Dialects and Standards
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Languages constantly undergo changes, resulting in the development of different varieties of
the languages. Each language exists in a number of varieties and is in one sense the sum of
those varieties. According to Hudson (1996) language variety is a set of linguistic items with
similar distribution. This definition allows us to treat all the languages of some multilingual
speaker, community, as a single variety, since all the linguistic items concerned have a similar
social distribution. A variety can therefore be something greater than a single language as well
as something less. Some well known varieties of language are standard, dialect, sociolect,
pidgin, creole etc. All these terms are interrelated and often controversial.
A dialect is a variety of a language spoken in one part of a country or a group of people
belonging to a particular social class which is different in some words, grammar and/or
pronunciation from other forms of the same language. Traditionally, linguists have applied the
term dialect to geographically distinct language varieties, but in current usage the term can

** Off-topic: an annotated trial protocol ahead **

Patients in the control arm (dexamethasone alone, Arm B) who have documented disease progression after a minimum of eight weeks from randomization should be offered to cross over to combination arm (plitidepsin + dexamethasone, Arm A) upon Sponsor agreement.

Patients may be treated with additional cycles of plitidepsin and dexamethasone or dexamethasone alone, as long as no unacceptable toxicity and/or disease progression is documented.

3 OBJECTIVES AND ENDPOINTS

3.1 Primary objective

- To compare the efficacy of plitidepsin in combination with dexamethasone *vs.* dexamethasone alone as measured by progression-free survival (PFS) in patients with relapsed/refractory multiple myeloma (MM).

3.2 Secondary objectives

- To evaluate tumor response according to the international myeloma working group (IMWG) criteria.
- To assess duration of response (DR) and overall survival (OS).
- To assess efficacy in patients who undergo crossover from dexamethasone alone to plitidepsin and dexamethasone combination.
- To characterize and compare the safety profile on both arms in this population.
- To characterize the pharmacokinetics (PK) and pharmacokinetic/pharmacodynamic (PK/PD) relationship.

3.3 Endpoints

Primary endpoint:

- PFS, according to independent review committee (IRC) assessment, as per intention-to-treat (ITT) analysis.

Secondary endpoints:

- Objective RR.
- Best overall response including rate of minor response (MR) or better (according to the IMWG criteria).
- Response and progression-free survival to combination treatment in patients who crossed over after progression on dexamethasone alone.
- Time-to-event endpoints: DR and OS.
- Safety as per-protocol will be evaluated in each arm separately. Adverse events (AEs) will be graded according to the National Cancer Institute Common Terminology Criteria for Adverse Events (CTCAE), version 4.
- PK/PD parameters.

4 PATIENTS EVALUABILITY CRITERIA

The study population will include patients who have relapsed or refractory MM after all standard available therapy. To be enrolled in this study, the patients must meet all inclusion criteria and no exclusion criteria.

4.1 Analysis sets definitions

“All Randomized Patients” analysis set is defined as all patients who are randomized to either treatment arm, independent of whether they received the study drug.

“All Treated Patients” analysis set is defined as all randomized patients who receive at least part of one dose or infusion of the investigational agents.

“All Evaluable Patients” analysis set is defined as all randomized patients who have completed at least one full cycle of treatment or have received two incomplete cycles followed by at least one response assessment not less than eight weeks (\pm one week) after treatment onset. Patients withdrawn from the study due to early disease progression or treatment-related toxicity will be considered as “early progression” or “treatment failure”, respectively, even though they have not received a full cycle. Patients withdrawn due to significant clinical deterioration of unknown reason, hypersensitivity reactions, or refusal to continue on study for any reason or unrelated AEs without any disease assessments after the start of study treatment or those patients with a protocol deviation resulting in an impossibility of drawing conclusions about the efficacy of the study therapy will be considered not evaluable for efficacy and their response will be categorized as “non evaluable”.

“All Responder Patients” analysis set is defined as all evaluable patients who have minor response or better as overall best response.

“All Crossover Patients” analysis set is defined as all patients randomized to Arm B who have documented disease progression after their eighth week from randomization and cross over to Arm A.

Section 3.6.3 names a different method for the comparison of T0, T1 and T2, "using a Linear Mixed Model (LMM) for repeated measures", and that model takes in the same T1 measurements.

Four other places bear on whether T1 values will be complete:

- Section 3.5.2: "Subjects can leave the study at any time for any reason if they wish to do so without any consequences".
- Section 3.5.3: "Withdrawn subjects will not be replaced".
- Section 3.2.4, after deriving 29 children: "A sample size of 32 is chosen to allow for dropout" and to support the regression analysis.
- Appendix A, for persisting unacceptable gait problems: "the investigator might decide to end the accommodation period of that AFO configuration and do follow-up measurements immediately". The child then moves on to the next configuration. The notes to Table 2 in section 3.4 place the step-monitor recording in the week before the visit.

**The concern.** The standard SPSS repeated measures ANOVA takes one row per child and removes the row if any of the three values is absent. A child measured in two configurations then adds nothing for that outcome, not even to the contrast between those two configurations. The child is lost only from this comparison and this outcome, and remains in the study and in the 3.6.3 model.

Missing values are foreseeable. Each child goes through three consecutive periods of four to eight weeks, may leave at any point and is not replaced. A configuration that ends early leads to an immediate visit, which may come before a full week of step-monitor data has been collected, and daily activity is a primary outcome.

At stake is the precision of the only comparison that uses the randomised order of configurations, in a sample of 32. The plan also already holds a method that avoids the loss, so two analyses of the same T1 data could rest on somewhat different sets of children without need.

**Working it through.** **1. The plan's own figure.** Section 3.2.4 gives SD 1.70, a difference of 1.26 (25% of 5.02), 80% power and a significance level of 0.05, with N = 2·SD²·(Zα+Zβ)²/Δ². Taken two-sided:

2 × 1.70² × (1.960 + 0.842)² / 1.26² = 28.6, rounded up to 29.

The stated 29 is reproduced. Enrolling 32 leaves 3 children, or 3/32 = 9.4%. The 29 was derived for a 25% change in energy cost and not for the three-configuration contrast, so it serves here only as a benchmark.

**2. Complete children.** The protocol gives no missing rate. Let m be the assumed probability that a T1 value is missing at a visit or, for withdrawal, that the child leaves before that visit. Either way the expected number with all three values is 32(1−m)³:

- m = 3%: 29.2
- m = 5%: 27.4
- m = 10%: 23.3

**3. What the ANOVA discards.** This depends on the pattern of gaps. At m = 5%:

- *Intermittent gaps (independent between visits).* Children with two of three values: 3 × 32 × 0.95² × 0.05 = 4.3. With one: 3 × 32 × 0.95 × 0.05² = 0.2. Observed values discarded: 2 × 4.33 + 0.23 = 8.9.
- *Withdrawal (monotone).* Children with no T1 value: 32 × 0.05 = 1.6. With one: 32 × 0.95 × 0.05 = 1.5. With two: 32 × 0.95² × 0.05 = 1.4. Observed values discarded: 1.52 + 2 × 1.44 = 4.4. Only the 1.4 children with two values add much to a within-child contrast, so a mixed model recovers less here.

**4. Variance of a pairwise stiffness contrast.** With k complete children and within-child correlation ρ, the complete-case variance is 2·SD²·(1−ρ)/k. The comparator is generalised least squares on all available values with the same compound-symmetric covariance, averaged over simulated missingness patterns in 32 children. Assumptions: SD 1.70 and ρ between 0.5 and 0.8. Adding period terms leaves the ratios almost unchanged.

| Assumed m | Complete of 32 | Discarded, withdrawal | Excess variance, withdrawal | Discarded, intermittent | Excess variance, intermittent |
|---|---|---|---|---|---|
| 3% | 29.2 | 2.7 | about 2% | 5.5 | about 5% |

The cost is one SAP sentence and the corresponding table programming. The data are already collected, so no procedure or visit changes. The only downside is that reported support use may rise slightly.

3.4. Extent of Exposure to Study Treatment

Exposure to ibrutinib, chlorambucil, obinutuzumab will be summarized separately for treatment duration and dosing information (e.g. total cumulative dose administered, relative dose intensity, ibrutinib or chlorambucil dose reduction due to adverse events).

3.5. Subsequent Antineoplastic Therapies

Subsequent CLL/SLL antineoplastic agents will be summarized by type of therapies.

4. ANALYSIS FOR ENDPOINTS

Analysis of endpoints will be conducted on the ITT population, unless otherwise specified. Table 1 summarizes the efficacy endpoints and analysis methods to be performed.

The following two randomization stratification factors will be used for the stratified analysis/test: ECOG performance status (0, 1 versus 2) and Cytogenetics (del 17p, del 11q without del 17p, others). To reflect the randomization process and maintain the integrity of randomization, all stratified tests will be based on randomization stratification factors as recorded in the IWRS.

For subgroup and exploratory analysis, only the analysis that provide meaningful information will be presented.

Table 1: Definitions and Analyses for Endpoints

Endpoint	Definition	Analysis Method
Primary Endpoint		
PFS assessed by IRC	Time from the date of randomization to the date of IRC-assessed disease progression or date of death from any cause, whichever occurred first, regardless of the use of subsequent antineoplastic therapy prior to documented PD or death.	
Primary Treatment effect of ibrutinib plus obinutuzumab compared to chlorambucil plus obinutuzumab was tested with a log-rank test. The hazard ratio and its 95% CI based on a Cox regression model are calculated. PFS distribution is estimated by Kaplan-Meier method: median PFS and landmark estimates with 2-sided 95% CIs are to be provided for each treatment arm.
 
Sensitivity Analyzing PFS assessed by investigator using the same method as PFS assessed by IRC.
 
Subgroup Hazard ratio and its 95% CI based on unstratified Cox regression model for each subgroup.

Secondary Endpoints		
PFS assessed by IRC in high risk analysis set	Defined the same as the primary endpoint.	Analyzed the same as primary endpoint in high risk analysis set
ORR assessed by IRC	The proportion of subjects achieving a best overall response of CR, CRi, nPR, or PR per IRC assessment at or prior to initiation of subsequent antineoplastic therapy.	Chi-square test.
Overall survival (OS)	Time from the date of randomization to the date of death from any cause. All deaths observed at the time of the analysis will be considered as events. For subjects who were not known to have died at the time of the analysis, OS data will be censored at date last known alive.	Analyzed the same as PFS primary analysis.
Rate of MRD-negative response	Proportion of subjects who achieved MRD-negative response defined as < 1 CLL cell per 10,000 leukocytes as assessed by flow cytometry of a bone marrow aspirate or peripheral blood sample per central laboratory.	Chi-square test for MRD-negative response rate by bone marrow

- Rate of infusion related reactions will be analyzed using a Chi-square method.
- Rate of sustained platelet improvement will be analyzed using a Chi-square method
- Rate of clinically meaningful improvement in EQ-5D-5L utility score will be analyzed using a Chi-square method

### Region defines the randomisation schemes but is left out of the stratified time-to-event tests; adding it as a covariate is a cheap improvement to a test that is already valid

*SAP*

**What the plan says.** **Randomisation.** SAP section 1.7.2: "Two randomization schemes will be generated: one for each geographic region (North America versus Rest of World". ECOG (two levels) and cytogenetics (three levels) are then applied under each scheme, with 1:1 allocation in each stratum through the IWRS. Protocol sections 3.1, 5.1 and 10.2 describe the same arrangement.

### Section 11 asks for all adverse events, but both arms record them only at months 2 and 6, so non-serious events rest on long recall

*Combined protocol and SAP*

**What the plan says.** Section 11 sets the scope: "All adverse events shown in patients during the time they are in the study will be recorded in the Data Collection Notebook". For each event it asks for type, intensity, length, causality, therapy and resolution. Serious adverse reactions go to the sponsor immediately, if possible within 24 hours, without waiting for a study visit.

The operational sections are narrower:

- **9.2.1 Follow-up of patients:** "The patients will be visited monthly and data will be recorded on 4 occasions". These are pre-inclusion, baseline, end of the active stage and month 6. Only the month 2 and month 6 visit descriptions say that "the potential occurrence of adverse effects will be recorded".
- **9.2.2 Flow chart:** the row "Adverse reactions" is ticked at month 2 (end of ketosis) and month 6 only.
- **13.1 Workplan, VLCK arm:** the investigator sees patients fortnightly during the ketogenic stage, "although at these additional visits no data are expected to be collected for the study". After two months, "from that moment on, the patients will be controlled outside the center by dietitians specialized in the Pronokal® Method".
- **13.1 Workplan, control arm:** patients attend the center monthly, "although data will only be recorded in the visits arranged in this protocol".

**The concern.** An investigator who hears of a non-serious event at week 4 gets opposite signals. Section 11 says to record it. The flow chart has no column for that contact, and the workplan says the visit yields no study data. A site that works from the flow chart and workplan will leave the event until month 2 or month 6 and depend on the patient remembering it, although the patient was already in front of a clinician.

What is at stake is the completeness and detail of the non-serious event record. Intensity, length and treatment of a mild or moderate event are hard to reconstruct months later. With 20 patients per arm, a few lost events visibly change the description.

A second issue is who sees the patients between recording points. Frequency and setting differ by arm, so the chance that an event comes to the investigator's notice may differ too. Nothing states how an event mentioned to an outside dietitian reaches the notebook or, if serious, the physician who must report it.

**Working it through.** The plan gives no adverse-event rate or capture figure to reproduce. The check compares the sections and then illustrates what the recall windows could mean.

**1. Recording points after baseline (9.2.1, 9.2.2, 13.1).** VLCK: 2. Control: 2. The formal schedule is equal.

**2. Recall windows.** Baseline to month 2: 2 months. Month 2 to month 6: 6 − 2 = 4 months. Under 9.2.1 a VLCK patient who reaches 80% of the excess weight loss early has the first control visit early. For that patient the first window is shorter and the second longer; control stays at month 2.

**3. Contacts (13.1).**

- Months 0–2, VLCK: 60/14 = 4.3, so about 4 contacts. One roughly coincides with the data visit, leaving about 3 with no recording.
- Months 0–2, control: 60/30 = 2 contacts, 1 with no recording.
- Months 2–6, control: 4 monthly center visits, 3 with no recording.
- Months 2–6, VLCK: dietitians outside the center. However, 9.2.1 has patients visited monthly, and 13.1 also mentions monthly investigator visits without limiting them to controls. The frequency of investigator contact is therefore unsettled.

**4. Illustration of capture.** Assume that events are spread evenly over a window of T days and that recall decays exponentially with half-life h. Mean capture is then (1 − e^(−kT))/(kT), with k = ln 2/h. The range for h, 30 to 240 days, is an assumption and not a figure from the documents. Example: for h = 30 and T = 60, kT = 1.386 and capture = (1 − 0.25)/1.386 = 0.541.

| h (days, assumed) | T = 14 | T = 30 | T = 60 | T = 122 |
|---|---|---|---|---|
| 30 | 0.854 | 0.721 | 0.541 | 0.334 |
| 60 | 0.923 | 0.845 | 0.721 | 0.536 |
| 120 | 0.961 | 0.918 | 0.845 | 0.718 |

include speech varieties characteristic of other socially definable groups. Determining whether
two speech varieties are dialects of the same language, or whether they have changed enough to
be considered distinct languages, has often proved a difficult and controversial decision.
There are three kinds of dialect which are:
(a) Regional Dialect: it is spoken in one part of a country based on region.
Example: dialect of Sylhet, Noakhali, Chittagong etc.
(b) Sociolect: It is spoken by a group of people belonging to a particular social
class. Example: dialect used by the elite class.
(c) Idiolect: this is the personal variety of the language which varies from
person to person. Example: we all have one.
SOCIAL VARIETIES OF LANGUAGE:
Sociolects are dialects determined by social factors rather than by geography. Sociolects often
develop due to social divisions within a